Juvenile Osteochondrosis Page 2

Courtesy of Dr. Tony Moya, MD, PhD, FAAOS


Osgood-Schlatter disease is an overuse injury that occurs in the knee area of growing adolescents. It is caused by inflammation of the tendon below the kneecap (patellar tendon) where it attaches to the shinbone (tibia). Young adolescents who participate in certain sports, including soccer, gymnastics, basketball, and distance running, are most at risk for this disease.


  • Knee pain
  • Swelling
  • Tenderness below the kneecap


Once a diagnosis has been made, treatment is aimed at reducing the pain and swelling. This may include the use of nonsteroidal anti-inflammatory drugs and wrapping the knee until the child can enjoy activity without discomfort or significant pain afterwards.

Symptoms that worsen with activity may require rest for several months, followed by a conditioning program. In some patients, Osgood-Schlatter symptoms may last for 2 to 3 years. However, most symptoms will completely disappear with completion of the adolescent growth spurt, around age 14 for girls and age 16 for boys.


Sever's is painful inflammation to the growth plate (calcaneal apophysis) in the back of the heel.


  • Over activity in children between the ages of 8 and 14.
  • Tight muscles in the lower extremity, especially the calf muscles.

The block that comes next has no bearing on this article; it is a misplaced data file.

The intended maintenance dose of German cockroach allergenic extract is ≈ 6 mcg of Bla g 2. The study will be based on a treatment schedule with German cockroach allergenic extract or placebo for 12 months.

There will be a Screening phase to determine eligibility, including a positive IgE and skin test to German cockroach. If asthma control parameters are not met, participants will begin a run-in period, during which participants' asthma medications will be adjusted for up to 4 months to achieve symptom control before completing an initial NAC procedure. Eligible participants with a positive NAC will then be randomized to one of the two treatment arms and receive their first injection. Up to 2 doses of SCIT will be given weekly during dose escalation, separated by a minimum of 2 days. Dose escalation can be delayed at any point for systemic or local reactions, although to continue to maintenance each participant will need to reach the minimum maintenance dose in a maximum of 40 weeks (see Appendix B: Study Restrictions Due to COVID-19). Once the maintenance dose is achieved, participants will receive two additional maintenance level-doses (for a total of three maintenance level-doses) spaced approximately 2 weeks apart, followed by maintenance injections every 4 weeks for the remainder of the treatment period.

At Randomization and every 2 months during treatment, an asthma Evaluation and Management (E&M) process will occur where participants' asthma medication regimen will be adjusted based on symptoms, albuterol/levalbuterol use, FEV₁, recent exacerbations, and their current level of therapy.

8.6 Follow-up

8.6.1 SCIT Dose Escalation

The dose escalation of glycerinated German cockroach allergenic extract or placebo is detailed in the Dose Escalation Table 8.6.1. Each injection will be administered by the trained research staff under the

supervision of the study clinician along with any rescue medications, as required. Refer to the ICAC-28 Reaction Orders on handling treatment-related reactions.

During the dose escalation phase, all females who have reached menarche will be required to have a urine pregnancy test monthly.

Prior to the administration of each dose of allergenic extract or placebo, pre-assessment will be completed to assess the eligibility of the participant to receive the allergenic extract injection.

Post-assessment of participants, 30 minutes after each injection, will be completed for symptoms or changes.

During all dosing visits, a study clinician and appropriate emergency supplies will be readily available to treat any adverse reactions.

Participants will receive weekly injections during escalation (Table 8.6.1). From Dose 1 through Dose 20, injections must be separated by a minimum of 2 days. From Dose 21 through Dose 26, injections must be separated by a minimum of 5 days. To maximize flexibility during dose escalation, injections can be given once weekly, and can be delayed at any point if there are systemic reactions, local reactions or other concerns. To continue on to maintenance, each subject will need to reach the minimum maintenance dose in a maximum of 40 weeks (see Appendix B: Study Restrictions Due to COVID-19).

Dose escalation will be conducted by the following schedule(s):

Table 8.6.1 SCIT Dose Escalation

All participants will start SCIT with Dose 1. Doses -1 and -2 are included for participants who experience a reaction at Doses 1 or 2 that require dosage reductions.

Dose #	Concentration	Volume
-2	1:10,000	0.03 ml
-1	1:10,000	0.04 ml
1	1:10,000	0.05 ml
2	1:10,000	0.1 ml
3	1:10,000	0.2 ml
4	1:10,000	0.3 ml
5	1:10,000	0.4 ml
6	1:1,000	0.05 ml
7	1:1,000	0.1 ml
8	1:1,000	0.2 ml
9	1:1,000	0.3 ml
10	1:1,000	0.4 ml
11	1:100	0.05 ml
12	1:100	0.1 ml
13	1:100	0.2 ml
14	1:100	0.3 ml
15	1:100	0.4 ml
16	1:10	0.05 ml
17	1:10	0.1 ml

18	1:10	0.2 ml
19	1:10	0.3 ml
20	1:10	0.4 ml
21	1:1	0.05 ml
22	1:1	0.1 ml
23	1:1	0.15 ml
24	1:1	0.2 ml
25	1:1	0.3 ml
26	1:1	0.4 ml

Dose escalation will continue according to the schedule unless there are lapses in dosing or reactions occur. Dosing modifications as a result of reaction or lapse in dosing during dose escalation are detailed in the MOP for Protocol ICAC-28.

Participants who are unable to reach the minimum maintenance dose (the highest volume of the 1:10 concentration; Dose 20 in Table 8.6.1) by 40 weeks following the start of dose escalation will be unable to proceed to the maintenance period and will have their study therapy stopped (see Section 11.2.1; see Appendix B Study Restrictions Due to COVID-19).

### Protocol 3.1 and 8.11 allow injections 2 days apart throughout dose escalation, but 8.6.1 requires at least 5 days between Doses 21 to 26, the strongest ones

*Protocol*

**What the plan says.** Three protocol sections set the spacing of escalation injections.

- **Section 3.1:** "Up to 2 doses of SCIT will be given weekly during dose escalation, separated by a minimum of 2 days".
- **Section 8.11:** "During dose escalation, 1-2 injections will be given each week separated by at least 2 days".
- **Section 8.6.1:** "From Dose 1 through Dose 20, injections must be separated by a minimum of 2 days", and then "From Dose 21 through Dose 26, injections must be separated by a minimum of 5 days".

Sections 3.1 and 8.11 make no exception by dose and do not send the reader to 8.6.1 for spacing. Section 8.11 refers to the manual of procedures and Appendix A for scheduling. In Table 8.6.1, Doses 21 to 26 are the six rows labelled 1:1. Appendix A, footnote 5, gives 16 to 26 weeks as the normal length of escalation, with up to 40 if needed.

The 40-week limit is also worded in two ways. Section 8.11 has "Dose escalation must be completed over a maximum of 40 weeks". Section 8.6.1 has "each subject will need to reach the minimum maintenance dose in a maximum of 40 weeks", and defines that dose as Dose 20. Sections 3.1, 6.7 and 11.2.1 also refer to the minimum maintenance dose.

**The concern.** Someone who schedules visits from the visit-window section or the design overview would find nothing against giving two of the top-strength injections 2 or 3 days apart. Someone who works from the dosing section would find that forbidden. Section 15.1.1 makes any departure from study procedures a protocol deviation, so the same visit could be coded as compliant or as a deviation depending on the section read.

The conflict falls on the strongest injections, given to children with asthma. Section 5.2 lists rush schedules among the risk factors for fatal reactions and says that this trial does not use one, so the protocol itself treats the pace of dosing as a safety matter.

• Flatfeet.
  • Growth spurts.
  • Poor shoe gear or walking barefoot on hard surfaces.


  • Mild discomfort in the heel bone at the end of an activity.
  • Stiffness in the foot in the morning and pain with walking.
  • Pain alleviated by rest and a decrease in activity.
  • Stiffness and pain is usually present after a child is done with the activity, sits for a period of time and then tries to get up and walk.


  • Tenderness to the back and bottom of the heel with touch or grasping the heel.
  • Walking on the ball of the foot to avoid touching the heel to the ground.
  • Discoloration and swelling are almost never seen in the heel.
  • Limping at the end of an activity that may persist as the condition worsens.


  • Modification of activity and avoiding going barefooted.
  • Taping the foot to decrease the pulling of the plantar fascia on the heel bone.
  • Proper shoe gear and heel lifts to decrease tension on the heel.
  • Night splinting to stretch the tight calf muscle and arch ligament.
  • Custom molded orthotics to support the foot and help restore proper alignment.
  • Physical therapy to improve flexibility and diminish inflammation of the growth plate.
  • Occasional immobilization  in a cast or brace to completely rest the heel and allow healing.